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updated: 2/21/2013 9:01 AM

Proposal: Extend income tax hike to pay for pensions

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  • Lou Lang

      Lou Lang

  • Pam Althoff

      Pam Althoff

  • Linda Holmes

      Linda Holmes

 
 

SPRINGFIELD -- State Rep. Lou Lang Wednesday proposed extending the state's 2011 income tax hike to pay for Illinois' rising yearly payments for teachers' and state workers' pensions.

The Skokie Democrat's controversial plan makes him among the first state lawmakers to publicly call for extending the 2 percentage point tax increase. And his plan to cut the state's rising retirement costs now joins the growing pile of ideas on how to address the problem.

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Among other things, Lang's proposal would have teachers and other workers pay 3 percent more of their salaries toward retirement and would raise the retirement age to 67.

It also would slowly shift the cost of teachers' pensions onto suburban and downstate schools, an idea that could cost them millions in the long run but eventually save the state billions of dollars per year.

"The fact remains that the General Assembly should not be responsible for these costs," Lang said.

Lang's proposal would refund to taxpayers any money from the income tax increase that isn't needed to make the state's yearly payment into retirement funds.

Lang argued his plan is less likely to face a credible constitutional lawsuit than other proposals, such as a popular one pushed by state Rep. Elaine Nekritz, a Northbrook Democrat. And as such, his plan would cut judges' pensions, unlike previous efforts.

Nekritz said she appreciated that Lang put a new proposal out for debate for the next several months.

"There's certain things I obviously disagree with," she said.

Nekritz said that the money from the state's tax increase already goes toward pensions. The state's yearly payment into retirement systems is rising toward $7 billion in the next several years, and the income tax hike brings in about that much.

"To limit it to pensions does create some other fiscal challenges," she said.

And Senate President John Cullerton, who has his own competing idea, left the issue once again open for negotiations.

"The negotiating table is large enough to accommodate many of the ideas in Representative Lang's proposal," said Cullerton spokeswoman Rikeesha Phelon. "The Senate President will be reviewing them in concert with ongoing discussions on his legislation."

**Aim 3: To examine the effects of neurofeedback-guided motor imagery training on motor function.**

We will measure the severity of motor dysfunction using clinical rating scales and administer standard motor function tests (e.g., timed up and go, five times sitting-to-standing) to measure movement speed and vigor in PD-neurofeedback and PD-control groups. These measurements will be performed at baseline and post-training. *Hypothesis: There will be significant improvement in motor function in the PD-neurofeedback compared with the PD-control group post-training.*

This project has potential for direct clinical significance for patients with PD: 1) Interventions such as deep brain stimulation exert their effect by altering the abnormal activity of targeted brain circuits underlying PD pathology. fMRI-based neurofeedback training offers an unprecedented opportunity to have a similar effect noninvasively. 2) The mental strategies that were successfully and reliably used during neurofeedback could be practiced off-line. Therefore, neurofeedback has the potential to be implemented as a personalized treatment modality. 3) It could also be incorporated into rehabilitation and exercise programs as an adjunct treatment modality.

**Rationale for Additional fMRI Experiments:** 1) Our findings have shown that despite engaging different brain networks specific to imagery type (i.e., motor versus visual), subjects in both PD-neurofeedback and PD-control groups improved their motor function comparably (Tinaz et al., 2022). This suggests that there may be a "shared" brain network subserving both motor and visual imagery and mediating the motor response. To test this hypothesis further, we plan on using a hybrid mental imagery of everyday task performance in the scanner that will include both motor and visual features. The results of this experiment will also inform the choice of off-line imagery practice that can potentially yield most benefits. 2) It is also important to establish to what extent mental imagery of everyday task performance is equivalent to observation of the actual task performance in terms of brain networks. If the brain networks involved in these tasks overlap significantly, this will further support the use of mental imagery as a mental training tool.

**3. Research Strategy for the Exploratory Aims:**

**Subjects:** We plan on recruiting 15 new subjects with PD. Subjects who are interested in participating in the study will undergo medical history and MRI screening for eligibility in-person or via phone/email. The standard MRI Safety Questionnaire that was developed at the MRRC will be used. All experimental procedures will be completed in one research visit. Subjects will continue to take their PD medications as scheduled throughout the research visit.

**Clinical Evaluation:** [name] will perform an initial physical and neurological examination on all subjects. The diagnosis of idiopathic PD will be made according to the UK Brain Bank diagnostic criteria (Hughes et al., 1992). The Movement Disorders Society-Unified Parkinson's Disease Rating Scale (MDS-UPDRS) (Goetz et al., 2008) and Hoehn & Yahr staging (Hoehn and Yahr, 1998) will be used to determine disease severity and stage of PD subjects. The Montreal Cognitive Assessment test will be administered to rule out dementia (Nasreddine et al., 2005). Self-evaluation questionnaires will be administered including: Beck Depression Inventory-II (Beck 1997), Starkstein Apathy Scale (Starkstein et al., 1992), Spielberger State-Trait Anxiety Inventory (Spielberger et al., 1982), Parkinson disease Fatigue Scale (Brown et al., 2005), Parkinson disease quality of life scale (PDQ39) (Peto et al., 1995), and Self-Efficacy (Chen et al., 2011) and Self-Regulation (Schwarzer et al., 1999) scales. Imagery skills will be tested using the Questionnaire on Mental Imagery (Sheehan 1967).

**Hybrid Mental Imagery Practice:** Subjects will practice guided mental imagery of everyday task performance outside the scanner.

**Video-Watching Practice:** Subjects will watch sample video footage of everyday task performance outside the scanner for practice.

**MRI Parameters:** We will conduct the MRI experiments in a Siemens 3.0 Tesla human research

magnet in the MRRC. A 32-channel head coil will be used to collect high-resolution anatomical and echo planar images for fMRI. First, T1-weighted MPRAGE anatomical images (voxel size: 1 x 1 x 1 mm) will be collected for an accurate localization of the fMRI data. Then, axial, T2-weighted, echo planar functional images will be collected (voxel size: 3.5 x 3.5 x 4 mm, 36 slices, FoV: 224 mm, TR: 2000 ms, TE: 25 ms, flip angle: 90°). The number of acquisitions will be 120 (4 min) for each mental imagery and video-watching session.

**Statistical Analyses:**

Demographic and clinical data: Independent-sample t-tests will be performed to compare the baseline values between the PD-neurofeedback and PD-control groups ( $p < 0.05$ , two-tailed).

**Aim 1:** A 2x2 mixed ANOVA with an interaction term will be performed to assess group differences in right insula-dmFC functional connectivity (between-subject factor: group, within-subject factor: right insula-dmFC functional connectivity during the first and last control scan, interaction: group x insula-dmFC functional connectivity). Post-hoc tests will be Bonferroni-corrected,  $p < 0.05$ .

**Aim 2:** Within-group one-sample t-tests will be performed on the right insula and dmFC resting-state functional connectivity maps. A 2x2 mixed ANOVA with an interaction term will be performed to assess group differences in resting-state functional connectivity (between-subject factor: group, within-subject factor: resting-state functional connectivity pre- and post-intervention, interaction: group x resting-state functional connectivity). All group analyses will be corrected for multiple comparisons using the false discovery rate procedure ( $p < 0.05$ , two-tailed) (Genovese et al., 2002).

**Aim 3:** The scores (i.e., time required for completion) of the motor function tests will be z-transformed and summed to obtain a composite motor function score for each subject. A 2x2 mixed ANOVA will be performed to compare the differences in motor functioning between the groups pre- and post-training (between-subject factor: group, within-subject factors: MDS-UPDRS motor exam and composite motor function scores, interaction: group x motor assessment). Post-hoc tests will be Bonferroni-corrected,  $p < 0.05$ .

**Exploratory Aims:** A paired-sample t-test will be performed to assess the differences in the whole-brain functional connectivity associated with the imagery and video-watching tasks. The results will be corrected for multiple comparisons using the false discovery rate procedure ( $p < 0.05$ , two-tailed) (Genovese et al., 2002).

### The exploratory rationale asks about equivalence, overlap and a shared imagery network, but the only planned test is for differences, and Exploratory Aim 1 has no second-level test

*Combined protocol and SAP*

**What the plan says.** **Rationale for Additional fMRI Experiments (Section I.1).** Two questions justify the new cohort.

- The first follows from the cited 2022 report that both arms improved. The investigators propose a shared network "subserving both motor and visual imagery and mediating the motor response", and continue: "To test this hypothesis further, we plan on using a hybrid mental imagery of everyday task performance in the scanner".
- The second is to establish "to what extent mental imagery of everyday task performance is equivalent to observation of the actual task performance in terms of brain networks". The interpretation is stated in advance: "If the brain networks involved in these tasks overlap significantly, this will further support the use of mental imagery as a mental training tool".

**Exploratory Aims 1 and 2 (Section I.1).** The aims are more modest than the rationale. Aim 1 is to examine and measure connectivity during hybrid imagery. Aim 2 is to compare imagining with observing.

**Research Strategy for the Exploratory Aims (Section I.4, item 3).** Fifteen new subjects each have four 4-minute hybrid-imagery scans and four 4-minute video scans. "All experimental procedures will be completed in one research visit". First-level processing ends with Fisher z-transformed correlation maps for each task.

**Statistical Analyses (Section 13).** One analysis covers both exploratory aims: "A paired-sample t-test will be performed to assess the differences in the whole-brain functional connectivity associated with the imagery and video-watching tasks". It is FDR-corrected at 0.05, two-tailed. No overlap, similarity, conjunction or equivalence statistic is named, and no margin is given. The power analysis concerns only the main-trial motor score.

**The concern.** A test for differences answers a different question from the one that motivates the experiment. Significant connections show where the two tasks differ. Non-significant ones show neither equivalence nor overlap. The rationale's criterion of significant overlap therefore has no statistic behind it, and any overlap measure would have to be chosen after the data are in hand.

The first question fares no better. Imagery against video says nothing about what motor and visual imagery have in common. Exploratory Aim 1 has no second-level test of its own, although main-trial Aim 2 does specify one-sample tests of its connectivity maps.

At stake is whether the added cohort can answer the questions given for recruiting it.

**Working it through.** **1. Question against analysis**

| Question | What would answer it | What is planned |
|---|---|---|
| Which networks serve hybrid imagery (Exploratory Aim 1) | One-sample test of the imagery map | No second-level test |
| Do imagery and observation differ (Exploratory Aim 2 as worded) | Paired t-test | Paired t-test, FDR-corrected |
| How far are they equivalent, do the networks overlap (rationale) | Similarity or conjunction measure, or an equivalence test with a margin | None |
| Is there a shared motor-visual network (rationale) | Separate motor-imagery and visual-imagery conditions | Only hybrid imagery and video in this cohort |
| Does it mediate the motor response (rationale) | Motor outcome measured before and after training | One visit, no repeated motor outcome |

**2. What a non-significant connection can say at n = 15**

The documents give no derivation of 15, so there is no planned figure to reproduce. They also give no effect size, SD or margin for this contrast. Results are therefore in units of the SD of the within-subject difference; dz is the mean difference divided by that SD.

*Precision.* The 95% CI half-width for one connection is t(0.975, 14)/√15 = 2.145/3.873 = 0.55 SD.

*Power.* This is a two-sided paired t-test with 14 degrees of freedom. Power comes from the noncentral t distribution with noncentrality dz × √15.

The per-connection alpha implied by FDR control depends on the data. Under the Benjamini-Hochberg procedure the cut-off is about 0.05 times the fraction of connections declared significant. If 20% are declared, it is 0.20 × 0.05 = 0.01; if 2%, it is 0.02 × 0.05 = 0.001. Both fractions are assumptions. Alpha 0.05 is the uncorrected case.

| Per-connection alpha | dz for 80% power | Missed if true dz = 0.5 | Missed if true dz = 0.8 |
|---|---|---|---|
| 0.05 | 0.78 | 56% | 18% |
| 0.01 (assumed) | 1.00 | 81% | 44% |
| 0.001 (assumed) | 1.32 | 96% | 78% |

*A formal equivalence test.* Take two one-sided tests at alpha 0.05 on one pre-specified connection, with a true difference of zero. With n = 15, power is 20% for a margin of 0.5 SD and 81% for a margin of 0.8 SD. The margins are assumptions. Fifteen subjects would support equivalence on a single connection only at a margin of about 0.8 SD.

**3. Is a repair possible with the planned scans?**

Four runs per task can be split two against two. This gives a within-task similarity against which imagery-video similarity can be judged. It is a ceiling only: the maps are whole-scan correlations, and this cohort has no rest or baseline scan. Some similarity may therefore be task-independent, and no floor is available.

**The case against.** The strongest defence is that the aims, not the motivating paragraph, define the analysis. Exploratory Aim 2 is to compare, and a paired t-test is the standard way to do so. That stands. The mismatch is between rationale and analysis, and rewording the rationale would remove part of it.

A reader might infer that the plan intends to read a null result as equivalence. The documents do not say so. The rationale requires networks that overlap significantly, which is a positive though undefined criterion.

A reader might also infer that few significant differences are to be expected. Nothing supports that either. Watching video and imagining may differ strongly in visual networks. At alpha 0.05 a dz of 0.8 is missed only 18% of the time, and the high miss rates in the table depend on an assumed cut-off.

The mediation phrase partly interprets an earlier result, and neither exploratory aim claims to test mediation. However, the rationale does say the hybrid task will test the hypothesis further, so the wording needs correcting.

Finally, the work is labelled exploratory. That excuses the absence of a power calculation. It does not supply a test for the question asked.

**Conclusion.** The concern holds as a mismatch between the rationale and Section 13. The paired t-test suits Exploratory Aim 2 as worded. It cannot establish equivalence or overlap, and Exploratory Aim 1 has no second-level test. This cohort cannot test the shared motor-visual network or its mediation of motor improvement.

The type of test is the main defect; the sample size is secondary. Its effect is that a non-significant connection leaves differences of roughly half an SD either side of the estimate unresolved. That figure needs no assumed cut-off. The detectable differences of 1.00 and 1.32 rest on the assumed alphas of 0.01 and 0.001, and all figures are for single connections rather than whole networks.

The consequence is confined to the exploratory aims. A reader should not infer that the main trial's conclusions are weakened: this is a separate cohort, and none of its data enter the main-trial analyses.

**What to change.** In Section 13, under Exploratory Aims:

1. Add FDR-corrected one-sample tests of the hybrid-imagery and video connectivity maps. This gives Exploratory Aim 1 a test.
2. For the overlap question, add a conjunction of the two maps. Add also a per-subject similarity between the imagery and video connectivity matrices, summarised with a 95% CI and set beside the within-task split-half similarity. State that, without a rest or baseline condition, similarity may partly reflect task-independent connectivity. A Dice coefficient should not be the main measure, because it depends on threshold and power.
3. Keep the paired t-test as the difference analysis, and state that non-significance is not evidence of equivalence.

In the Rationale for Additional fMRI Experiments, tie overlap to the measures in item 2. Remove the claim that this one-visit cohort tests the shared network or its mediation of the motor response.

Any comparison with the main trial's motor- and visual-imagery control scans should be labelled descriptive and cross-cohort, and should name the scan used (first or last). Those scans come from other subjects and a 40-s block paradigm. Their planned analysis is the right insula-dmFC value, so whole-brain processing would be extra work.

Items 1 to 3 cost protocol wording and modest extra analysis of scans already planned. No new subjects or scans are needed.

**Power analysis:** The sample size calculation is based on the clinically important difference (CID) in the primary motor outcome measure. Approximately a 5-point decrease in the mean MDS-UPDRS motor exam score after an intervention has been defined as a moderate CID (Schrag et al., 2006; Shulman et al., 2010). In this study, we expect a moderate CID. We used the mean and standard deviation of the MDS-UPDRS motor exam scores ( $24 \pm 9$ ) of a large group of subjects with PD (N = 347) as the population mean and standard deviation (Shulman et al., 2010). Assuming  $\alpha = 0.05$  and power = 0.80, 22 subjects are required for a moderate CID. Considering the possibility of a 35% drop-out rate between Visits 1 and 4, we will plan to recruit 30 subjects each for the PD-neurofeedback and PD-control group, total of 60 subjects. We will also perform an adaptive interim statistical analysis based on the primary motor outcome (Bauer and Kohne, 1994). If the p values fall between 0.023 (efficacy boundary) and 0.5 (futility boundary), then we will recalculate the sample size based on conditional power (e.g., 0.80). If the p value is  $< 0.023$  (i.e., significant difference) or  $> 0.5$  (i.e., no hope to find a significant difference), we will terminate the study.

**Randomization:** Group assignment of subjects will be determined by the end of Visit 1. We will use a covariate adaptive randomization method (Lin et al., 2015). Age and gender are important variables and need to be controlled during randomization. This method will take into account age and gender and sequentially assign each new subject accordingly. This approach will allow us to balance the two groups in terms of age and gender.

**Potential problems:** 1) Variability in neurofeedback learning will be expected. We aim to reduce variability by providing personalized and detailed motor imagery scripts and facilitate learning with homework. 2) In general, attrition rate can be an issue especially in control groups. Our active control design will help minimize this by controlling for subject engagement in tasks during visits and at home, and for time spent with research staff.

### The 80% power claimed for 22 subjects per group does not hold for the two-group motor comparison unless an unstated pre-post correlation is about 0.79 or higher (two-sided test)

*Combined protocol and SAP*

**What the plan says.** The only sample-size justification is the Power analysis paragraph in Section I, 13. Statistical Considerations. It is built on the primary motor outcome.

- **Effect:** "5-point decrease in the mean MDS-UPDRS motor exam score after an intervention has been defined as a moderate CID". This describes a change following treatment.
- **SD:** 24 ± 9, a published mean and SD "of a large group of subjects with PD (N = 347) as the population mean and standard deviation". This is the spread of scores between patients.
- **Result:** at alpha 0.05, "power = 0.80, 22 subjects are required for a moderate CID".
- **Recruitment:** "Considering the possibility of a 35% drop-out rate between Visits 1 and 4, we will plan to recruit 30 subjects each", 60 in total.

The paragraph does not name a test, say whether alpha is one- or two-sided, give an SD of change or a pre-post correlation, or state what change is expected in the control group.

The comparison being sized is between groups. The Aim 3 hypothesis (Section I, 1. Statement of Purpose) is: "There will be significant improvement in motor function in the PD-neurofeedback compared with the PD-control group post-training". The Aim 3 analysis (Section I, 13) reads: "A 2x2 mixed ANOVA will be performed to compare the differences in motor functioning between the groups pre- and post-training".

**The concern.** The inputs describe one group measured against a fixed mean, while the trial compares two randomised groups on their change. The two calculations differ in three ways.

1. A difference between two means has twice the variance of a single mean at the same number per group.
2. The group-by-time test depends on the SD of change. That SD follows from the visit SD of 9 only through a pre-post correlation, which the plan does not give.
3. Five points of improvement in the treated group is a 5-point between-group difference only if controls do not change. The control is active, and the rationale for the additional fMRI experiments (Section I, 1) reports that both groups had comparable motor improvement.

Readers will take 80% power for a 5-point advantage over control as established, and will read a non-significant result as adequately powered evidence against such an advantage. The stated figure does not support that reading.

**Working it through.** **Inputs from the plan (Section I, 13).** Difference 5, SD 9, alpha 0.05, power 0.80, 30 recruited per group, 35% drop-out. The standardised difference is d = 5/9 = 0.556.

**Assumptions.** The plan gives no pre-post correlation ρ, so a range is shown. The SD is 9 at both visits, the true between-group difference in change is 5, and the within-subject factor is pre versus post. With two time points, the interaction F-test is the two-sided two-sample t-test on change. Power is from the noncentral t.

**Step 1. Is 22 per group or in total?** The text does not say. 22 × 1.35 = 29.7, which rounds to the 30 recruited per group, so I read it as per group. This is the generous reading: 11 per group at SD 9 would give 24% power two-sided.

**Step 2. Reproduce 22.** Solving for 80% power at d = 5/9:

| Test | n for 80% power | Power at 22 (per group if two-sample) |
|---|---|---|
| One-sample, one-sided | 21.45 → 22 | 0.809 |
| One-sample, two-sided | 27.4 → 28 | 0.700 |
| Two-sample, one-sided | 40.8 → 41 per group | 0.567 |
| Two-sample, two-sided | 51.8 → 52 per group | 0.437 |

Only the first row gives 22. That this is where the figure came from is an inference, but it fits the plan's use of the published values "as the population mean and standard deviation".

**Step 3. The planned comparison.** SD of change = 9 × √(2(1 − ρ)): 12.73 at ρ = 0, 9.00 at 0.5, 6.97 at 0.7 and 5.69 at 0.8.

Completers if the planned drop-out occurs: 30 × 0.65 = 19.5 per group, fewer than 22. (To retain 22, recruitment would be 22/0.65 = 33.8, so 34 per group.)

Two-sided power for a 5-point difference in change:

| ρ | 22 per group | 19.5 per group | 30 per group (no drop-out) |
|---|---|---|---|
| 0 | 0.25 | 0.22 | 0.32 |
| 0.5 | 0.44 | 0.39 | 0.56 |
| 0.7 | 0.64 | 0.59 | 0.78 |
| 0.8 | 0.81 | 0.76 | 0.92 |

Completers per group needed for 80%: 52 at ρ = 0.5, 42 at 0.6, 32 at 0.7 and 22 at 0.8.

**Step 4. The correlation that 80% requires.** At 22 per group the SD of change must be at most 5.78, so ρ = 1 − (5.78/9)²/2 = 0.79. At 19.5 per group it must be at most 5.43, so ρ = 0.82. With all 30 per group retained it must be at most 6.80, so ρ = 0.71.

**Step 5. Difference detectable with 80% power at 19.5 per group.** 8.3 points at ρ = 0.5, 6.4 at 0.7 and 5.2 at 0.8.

Gov. Pat Quinn backs Cullerton's plan, which would offer workers and teachers a choice between taking a smaller pension or losing state-subsidized health insurance.

Lang's income tax extension is likely to face near-unanimous opposition from Republicans, some of whom have wanted to roll back the state's tax hike immediately, not extend it.

And many suburban Democrats campaigned on letting the income tax expire in January 2015, too.

In fact, state Rep. Marty Moylan, a Des Plaines Democrat, Wednesday announced legislation to roll the hike back immediately. It's likely a political impossibility to do so, but Moylan's legislation is an indication of the fight over taxes to come.

In the meantime, late last week, state Sen. Linda Holmes, an Aurora Democrat, released a plan that has been publicly backed by the Illinois Federation of Teachers -- perhaps the first time a major proposal has received such union support.

"In large part, this fair, constitutional bill provides a path to paying down the pension debt that, as you know, neither workers nor our modest retirement benefits are responsible for causing," Illinois Federation of Teachers President Dan Montgomery wrote in a letter.

Union leaders haven't yet weighed in on Lang's plan.

Holmes' legislation, which counts Republican state Sen. Pamela Althoff of McHenry as a supporter, would guarantee the state's share of pension payments every year and ask every teacher, state worker and university employee to pay 2 percent more of their salaries into retirement funds.

Holmes said that guarantee is the key.

"We just want to make sure we're absolutely obligated," she said.

In the past, lawmakers have shorted their payments into retirement funds. And that's a key reason why the state faces nearly $100 billion in pension debt now.

A similar guarantee is in other plans, too, including Lang's.

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